"The man I'm taking care of needs two ounces [of marijuana extract] to be cured and what [police] have done is stopped the process," said Storm who said she is a lobbyist for a group called Citizens Against Marijuana Prohibition. "I have to get more bud donated and I have to go this week and bang on the governor's door to get him to sign an executive order to stop the eradication of marijuana because it cures cancer."
Barton said his battle for legal marijuana dates back to when he was in his 20s and saw a 16-year-old neighbor sent off to a mental hospital after his parents found pot in his bedroom. In 1971, he represented himself at trial in New Jersey on drug charges by arguing that his religious beliefs compelled him to smoke the weed. The judge didn't buy the argument and Barton spent 18 months in prison. Over the years he represented himself in two more unsuccessful legal battles, always based on his belief that marijuana is a divinely sanctioned, medically beneficial herb, not a dangerous drug. He and Debberman are planning a similar, and apparently similarly doomed, defense this time around.
"I doubt any lawyer is going to fight this case the way we want to fight it. They'll say 'We can get you a lesser charge,' but nobody wants to take on the system," said Barton, who claims that he gets by on disability payments from the Veterans Administration and money made selling jewelry. "I already know we won't get a fair trial because they leave us no way to defend ourselves. I'm 62 years old and, if they lock me up, I'll die in prison and the taxpayers are going to have to pay for my funeral."
Despite their dim prospects for success in court, medical marijuana advocates plan to lobby politicians, including U.S. Rep. Maurice Hinchey (D-Hurley) and state Assemblyman Kevin Cahill (D-Kingston) on their behalf as part of a wider push to end marijuana prohibition. Legalization advocates point to the accession of a Democratic majority in the state Senate, where a medical marijuana bill stalled last year after passing the Democrat-controlled Assembly and moves in Washington, where Hinchey sponsored an amendment to prevent federal law enforcement officials from going after medical marijuana users and sellers in states where it is legal, as evidence that their battle for medicinal pot is gaining traction. If New York's laws do change, they say, Barton and Debberman will be needless casualties of what they believe is a fruitless war on marijuana.
"We called Hinchey and we're trying to get his help," said Rob Robinson, executive director of the New York chapter of the National Organization to Reform Marijuana Laws (NORML). "If he would make a public statement, that would be great, we want to see where these guys support really lies."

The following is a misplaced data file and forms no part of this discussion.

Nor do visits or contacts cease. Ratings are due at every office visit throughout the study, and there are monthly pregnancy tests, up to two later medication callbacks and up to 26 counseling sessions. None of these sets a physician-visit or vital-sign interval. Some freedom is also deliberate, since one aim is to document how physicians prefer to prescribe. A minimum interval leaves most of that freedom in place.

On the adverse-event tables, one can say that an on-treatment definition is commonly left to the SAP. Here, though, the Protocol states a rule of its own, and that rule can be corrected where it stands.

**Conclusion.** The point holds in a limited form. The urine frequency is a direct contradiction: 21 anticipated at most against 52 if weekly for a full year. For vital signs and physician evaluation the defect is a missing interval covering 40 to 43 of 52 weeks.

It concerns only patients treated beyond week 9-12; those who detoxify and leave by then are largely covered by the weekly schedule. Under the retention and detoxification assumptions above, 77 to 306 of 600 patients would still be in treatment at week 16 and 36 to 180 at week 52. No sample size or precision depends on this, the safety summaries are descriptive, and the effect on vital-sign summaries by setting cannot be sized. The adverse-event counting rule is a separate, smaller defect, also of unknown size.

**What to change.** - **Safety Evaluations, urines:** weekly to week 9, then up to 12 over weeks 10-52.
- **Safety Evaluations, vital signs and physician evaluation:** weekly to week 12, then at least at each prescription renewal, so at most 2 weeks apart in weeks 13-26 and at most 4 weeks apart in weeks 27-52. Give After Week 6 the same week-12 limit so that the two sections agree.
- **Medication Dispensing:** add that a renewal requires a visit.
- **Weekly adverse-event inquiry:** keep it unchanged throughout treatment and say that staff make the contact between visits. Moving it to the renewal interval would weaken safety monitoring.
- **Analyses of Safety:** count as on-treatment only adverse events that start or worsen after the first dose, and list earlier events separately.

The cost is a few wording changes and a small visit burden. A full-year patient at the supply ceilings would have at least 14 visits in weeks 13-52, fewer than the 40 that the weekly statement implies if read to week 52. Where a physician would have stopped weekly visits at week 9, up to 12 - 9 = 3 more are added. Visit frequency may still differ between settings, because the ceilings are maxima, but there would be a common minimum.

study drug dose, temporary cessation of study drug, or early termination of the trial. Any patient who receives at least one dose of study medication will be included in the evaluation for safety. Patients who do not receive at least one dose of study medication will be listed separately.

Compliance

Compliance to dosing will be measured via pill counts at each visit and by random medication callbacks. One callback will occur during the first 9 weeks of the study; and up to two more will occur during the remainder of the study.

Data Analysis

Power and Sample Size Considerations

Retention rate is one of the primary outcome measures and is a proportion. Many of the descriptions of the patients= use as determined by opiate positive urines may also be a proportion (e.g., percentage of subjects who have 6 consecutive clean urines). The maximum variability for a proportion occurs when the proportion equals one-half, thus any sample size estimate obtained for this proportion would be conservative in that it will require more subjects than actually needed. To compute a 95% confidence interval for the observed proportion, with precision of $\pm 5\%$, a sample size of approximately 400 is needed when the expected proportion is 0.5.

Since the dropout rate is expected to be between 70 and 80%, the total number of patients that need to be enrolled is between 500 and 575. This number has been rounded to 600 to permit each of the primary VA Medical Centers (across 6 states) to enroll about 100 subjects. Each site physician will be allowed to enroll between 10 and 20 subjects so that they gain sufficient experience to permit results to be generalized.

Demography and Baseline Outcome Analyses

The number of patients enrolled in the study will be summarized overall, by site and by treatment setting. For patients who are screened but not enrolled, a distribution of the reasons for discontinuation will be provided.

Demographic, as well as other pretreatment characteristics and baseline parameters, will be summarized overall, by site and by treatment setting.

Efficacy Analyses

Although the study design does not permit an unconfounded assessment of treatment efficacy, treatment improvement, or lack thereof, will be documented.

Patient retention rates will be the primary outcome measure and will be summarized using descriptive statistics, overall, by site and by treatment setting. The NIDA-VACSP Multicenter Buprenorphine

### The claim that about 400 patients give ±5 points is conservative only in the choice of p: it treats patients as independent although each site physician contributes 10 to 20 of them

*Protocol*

Reached Tuesday, Hinchey spokesman Jeff Lieberson said he was unaware of any attempts by Barton and Debberman's supporters to contact the congressman. He said the lawmaker's support for medical marijuana extends only to preventing federal interference in states that already have medical marijuana laws on the books.
Cahill, who has spoken on the assembly floor about his father's use of medical marijuana while battling terminal cancer in the late 70s, said that, while he supported legislation to allow for controlled use of the drug in a medical setting, state drug laws remain in force.
"The bottom line, the reality, is that we are a society of laws and it is still illegal in New York State," said Cahill. "And as long as it is illegal people can be, and obviously are being, arrested for it."
Barton and Debberman remain free on their own recognizance after Hurley Town Justice Elizabeth Corrado turned down an Ulster County District Attorney's office request that the men, who have lived in Ulster County for 30 years, be jailed in lieu of $50,000 bail. On Wednesday, November 19 URGENT co-commander Det. Lt. Ed Brewster said that the team was still investigating the case and was looking into whether there was an opportunity to bring federal charges against the men.
"We're looking at how big their distribution network was, depending on where that leads, there could be some federal involvement based on the weight," said Brewster. "Obviously 45 pounds of marijuana is much more than personal use as far as we're concerned."
Barton and Debberman face a host of felony charges including criminal possession of marijuana, possession of a controlled substance (for the hash oil) and weapons possession which could send them to state prison for years. More immediately, the men face eviction from their rented home after, Barton said, claiming that police told his landlord they would move to seize the property if the pair was not kicked out.
"Marijuana people should not be locked up," said Barton. "We're not hurting anybody, if you want us to pay a fine, or tax it, okay, but to lock us up; that's wrong. I don't care how much you have."++
For more on the case, visit http://www.ulsterpublishing.com/index.cfm?fuseaction=article&articleID=473257